SPENCER takes place over a typical, tradition-filled four-day Christmas Holiday at Sandringham estate in 1991. Princess Diana does the unthinkable and drives herself to the family gathering. She gets lost on the way. Meanwhile, the rest of the royals who earlier had chauffeured to the event impatiently await her arrival.

Diana is met at the door by a very stern new Head of Staff, Major Alistar Gregory. Gregory watches and scrutinizes every move the Princess makes, often violating her privacy. Diana resists by non-compliance with carefully kept royal traditions. She refuses to wear outfits meticulously designed and organized by her dressers. Diana confides in the only friend she has, a dresser named Maggie. Maggie is soon reassigned to another royal position.

Battling an eating disorder, Diana regularly leaves dinner gatherings to purge. Her greatest pain seems to be, though not well-defined, Prince Charles’s neglect and extramarital affair with Camilla Parker Bowles, the daughter of an upper class British Army officer-turned-businessman. Diana discovers that her husband Charles has gifted her with a string of pearls that are identical to a gift he gave Camilla. The pearl necklace becomes a metaphor for her struggle to be free from her cage.

In a type of destructive fantasy form, Diana imagines ripping the pearls from her neck during a Christmas dinner where she sits across from her husband. The pearls fall into her soup where she eats them and painfully crushes them between her teeth. The audience realizes it is an hallucination because in the next sequence shows her running to the restroom to purge with the pearls still placed around her neck. Diana struggles with other symptoms of poor mental health, including seeing visions of Anne Boleyn, who was beheaded by King Henry VIII. The visions are intended to be a foreshadowing of Diana’s future.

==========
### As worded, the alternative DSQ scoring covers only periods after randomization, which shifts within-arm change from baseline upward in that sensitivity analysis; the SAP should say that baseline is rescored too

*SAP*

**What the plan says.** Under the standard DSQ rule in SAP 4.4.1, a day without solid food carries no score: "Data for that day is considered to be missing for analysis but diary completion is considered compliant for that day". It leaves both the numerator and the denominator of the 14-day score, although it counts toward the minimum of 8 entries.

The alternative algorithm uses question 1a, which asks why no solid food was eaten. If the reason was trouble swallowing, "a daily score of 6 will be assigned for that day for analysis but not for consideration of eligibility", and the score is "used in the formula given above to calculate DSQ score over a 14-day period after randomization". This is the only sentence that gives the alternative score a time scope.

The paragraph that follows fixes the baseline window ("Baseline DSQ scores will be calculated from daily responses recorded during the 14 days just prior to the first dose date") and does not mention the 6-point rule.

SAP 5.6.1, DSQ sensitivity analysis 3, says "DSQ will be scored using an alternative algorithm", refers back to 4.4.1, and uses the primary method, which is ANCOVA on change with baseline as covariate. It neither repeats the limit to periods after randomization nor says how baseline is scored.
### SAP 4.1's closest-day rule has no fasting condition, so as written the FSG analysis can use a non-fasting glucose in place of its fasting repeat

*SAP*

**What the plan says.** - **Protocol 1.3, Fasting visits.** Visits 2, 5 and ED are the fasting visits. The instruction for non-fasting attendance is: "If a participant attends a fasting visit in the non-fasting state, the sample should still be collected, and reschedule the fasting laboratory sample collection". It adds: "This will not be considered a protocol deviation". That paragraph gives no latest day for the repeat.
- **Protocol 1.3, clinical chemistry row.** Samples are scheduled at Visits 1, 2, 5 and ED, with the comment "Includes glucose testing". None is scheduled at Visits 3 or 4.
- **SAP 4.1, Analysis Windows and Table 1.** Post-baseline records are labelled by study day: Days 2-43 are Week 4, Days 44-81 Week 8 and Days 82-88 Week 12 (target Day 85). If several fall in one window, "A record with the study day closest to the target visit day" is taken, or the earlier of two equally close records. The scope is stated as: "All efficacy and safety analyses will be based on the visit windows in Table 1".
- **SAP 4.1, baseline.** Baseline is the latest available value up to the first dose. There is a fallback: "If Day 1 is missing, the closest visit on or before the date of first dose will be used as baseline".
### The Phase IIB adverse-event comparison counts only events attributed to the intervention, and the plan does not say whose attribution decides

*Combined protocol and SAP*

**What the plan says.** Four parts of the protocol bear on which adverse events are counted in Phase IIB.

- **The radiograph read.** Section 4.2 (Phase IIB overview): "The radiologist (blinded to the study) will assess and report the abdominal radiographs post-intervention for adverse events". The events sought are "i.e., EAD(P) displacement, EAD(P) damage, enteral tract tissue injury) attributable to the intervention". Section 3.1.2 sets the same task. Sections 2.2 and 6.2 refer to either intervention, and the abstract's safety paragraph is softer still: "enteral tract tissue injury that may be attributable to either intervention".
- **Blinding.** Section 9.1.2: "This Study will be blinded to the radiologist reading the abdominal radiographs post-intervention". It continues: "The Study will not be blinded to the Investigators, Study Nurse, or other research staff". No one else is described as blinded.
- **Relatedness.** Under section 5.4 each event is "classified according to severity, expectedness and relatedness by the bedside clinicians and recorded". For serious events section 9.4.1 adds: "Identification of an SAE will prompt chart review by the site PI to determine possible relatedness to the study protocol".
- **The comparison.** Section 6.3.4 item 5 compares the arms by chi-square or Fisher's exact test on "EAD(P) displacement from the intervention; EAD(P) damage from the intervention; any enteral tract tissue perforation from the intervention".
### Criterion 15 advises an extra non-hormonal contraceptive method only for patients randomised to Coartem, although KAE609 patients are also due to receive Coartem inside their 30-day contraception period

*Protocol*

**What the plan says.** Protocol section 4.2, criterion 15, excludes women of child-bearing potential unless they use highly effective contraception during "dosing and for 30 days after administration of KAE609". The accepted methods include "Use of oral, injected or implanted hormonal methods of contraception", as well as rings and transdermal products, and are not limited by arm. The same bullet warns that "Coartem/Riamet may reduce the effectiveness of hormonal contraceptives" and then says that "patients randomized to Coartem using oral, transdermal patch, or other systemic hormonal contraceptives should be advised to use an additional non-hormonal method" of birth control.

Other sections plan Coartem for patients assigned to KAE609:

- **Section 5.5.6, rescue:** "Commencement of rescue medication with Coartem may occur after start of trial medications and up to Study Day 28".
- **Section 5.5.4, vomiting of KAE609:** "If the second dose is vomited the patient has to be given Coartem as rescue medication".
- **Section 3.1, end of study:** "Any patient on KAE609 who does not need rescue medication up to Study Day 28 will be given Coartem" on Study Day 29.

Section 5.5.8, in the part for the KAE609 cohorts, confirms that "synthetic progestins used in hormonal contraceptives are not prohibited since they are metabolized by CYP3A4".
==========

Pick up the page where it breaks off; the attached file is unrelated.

Though forbidden to go to her childhood home, which abuts the Sandringham estate, Diana goes anyway. Standing at the edge of a steep staircase, about to jump off, she imagines herself dancing from childhood to the present, again in a dreamlike hallucination. Though this sequence showcases the best and most beloved fashion outfit memories of Princess Diana through the years, including her famous wedding dress, the scene is fragmented and corny. Nevertheless, this experience leads Diana to find the strength deep inside herself to take, together with her children, a stand against the life that the royals have imposed on her and leave Charles for good.

SPENCER is a haunting but miserable account of the life of Princess Diana. It seems to shove all of Diana’s known struggles into one weekend. The movie depicts nothing of Diana’s known accomplishments of overcoming her eating disorder and self-harm behavior. Diana championed many charities and causes in her lifetime, which included advocating for those who struggle with mental health issues.

That said, the movie has some very interesting 1980s and 1990s era cinematography that adds some realism to the movie. Also, the musical score does a great job reinforcing the movie’s themes, even though they’re chaotic and bleak. The one thing the movie seems to depict accurately is Diana’s love and dedication for her children. Sadly, Kristen Stewart’s performance as Diana lacks her charisma and seems rather flat to MOVIEGUIDE®. Ultimately, this dark depiction of Princess Diana seems a bit incomplete. SPENCER also contains about half a dozen “f” words, self-harming scene which involves cutting, and repeated scenes of bulimia and mental health related issues. So, MOVIEGUIDE® advises extreme caution for SPENCER.